One of the constant themes that I found particularly interesting was that we all suffer from hindsight bias. This is something I will definitely be taking from this book. The idea is that because what has happened in the past has ‘happened’ we think it is the only thing that could have happened and then use it to predict what will happen in the future. We forget that events in the past were also the culmination of probabilistic situations that have resolved one way and not another. We forget that these events could just as easily have resolved in another equally probable outcome - one that merely did not occur. The range of fallacies that he shows spring from this one bias is quite remarkable.

Now, I was recommended this book by someone called Yuri and the funniest story in the book also starred someone called Yuri. It is when he is discussing Stock Market people applying for jobs with him. One of the things they tend to put on their CVs is that they play chess. They do this because playing chess means they are both ‘analytical’ and ‘strategic’. These are obviously good things to be - in fact, I think I would like to be both of these things. Since you can be both of these things just by declaring yourself to be them, we shall take it as read from now on that I am both of these. Taleb tends to prefer to associate with Russian Physicists, not just because they think like him, but also because they can give him lessons in chess and teach him to play piano. When one of these new stock market trader types applies for a job and says that they play chess – Taleb brings this up and then says, “And this is Yuri who will now continue the interview”. And here Yuri appears with a chess board in front of him…

I once watched a Russian playing a non-Russian at chess. The Russian spent the entire time laughing his head off after every move. I dont know if it was because the moves made by his opponent were so useless that he truly found them funny or because this was all part of the psychological warfare - but he did slaughter his non-Russian opponent, so perhaps a bit of both.

This is another book inspired by behavioural economics (like Freakonomics and Predictably Irrational - Im becoming a bit of a fan of behavioural economics.

If you take this book in good humour, if you allow yourself to listen and not get worked up about his ‘inappropriate tone’ (god save us from those who complain about inappropriate tone) you will learn something from this book and maybe even have a good time.

And I can do a two word review of this book - Shit Happens!

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Published 17.12.2018

#42: Fooled by Randomness by Nassim Taleb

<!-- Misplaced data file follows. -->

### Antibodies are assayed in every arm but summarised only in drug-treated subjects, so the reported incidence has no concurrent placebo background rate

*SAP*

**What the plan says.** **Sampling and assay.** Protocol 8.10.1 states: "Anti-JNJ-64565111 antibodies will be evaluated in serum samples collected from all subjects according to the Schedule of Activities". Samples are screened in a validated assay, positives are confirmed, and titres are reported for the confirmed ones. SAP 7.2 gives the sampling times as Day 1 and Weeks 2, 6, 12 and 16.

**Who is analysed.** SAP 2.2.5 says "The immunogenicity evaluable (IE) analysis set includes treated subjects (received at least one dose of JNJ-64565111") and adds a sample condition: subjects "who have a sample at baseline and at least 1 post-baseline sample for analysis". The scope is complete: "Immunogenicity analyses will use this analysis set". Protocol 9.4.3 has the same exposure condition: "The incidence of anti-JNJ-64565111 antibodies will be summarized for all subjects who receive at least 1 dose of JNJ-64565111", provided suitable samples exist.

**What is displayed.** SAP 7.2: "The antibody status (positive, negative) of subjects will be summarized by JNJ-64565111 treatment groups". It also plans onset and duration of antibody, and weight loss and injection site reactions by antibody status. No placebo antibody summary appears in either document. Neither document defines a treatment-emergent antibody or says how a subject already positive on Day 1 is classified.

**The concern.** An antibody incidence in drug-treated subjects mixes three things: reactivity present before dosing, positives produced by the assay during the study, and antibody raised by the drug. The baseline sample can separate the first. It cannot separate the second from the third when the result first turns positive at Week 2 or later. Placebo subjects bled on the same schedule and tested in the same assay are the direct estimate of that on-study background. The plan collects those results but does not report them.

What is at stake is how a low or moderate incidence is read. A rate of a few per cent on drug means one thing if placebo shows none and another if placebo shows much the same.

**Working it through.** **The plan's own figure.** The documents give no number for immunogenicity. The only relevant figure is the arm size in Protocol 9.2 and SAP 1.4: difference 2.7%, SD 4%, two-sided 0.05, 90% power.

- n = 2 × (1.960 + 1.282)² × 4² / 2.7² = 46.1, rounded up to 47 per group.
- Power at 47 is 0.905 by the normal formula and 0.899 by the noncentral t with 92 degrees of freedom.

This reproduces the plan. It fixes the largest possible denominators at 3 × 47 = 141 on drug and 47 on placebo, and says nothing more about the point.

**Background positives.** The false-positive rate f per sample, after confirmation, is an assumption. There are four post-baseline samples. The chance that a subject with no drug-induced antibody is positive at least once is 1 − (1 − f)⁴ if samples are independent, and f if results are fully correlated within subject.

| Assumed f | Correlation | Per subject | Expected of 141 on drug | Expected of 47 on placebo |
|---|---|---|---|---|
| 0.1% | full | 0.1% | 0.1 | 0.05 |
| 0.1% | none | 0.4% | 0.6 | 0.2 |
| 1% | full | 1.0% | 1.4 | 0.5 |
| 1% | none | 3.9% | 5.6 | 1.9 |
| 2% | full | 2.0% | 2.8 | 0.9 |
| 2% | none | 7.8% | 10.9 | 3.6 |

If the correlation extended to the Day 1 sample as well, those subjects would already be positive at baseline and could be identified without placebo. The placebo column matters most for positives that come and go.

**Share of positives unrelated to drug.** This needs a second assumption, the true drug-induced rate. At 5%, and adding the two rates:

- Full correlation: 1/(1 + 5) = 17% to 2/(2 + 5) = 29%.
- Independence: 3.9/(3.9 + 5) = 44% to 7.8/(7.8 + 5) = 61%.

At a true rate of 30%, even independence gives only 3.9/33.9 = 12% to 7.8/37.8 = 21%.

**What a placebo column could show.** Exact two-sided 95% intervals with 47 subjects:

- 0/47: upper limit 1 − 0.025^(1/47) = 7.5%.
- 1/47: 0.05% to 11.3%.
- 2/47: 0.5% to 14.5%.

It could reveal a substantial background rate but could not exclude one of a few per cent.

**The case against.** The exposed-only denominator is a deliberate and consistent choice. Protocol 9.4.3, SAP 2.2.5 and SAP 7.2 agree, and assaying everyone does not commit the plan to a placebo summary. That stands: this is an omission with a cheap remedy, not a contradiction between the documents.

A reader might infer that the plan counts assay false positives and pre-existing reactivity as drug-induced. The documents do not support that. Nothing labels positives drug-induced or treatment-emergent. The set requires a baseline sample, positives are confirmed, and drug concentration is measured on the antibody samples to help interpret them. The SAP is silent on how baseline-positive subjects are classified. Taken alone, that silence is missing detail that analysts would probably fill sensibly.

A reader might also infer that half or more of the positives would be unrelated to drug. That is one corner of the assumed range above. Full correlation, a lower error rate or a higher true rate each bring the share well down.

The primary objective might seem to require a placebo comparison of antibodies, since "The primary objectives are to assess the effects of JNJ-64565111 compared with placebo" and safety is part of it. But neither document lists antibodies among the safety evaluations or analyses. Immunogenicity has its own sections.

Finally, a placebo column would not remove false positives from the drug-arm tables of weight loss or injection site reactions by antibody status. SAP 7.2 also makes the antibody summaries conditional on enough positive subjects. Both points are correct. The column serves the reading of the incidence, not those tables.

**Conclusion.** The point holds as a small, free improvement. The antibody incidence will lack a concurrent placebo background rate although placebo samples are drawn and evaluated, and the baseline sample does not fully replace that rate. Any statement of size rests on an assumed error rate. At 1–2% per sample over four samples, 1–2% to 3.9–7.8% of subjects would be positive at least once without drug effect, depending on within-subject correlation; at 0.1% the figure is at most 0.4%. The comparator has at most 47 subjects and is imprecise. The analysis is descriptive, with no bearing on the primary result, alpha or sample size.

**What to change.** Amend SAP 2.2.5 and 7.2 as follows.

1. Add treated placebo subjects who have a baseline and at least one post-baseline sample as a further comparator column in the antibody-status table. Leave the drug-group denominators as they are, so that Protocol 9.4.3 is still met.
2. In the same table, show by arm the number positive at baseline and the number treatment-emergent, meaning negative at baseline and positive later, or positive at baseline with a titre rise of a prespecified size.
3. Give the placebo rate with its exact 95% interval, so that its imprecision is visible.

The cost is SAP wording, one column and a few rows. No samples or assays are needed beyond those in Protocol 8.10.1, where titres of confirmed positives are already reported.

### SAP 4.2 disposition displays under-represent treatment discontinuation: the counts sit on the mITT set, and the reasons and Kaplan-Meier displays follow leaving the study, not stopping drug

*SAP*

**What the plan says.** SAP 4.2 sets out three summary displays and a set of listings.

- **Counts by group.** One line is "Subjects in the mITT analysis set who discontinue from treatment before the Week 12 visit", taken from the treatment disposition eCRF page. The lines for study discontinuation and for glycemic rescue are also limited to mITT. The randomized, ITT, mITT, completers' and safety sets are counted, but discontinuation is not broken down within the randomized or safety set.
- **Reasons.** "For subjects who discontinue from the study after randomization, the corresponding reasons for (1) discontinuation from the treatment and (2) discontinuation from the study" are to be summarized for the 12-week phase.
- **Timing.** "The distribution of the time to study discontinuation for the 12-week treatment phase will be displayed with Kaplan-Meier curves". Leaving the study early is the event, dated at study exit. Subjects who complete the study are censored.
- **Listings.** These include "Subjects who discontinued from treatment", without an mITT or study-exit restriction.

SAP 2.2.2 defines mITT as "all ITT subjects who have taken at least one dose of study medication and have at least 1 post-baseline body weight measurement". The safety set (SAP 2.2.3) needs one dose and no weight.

Letter to the Editor of the Guardian Book Review Section

On Friday afternoon, Nassim Nicholas Taleb could be found on the veranda of a hotel bar in Louisville, Kentucky, knocking back bourbon in the warm afternoon sunlight. No wonder the Lebanese-born trader turned author feels like relaxing: his book, The Black Swan: The Impact of the Highly Improbable, has become a huge success. A book of economics and philosophy, it's found a vast audience, speaks to its time and has become something of a key text to help understand the crisis in market capitalism. Not only does the book sit high in the US bestseller lists, but as a mark of its impact, the term 'black swan' has joined 'tipping point' and 'long tail' by having a life of its own. The financial meltdown is now routinely referred to as a 'black swan event'.

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Disturbingly, The Journal has forecast a good year for The British government recently said climate change could reduce global G. Not by After emigrating to the United States, he attended Wharton, then worked on Wall Street; today he is a professor at the University of Massachusetts. Black Monday in , when Wall Street suffered its worst single-day decline in modern history — in a drop that started for no clear reason — was his epiphany. Chance, he realized, has far more influence than we care to admit. After prices unexpectedly rise or fall, he wrote, experts impose specious retroactive narratives to divert attention from their ignorance.

A brush with throat cancer preceded the publication of his first book, Fooled by Randomness, that became a surprise hit in It established.
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I am extremely flattered by Mr David Runciman' s anger and sorry for the pain he got reading my book as an academic and political scientist. But I am certain that he barely skimmed the book, as evidenced by his comparison of cab drivers with stockbrokers stockbrokers have volatile careers and his misdefinition of the proposed heuristics heuristics need to be convex, so he missed the central idea of the book. Given Mr Runciman's ideas about the state he should have been considerably more annoyed with Antifragile and much more offended by its contents. The book deserves an angrier reviewer and perhaps a more intuitive one. The next time, please pick an academic political scientist who has more time to read.